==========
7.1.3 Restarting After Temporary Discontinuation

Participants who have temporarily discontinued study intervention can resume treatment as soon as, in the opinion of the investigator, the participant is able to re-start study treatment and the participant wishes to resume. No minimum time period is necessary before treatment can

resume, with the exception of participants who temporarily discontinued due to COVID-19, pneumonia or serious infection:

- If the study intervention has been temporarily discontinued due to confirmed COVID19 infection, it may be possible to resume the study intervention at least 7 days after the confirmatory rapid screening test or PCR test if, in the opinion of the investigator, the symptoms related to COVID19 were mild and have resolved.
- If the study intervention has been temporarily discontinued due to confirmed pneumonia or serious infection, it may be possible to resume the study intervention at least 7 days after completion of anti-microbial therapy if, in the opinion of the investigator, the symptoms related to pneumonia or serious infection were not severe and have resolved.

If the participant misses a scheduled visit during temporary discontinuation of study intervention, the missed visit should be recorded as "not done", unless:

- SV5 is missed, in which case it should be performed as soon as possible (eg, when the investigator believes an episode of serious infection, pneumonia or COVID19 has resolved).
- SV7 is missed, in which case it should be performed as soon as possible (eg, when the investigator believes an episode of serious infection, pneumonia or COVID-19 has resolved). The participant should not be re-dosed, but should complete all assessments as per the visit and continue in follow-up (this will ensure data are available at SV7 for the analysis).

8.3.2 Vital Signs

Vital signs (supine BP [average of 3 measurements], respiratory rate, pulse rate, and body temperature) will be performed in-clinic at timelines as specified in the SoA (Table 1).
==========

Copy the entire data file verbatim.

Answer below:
7.1.3 Restarting After Temporary Discontinuation

Participants who have temporarily discontinued study intervention can resume treatment as soon as, in the opinion of the investigator, the participant is able to re-start study treatment and the participant wishes to resume. No minimum time period is necessary before treatment can

resume, with the exception of participants who temporarily discontinued due to COVID-19, pneumonia or serious infection:

- If the study intervention has been temporarily discontinued due to confirmed COVID19 infection, it may be possible to resume the study intervention at least 7 days after the confirmatory rapid screening test or PCR test if, in the opinion of the investigator, the symptoms related to COVID19 were mild and have resolved.
- If the study intervention has been temporarily discontinued due to confirmed pneumonia or serious infection, it may be possible to resume the study intervention at least 7 days after completion of anti-microbial therapy if, in the opinion of the investigator, the symptoms related to pneumonia or serious infection were not severe and have resolved.

If the participant misses a scheduled visit during temporary discontinuation of study intervention, the missed visit should be recorded as "not done", unless:

- SV5 is missed, in which case it should be performed as soon as possible (eg, when the investigator believes an episode of serious infection, pneumonia or COVID19 has resolved).
- SV7 is missed, in which case it should be performed as soon as possible (eg, when the investigator believes an episode of serious infection, pneumonia or COVID-19 has resolved). The participant should not be re-dosed, but should complete all assessments as per the visit and continue in follow-up (this will ensure data are available at SV7 for the analysis).

8.3.2 Vital Signs

Vital signs (supine BP [average of 3 measurements], respiratory rate, pulse rate, and body temperature) will be performed in-clinic at timelines as specified in the SoA (Table 1).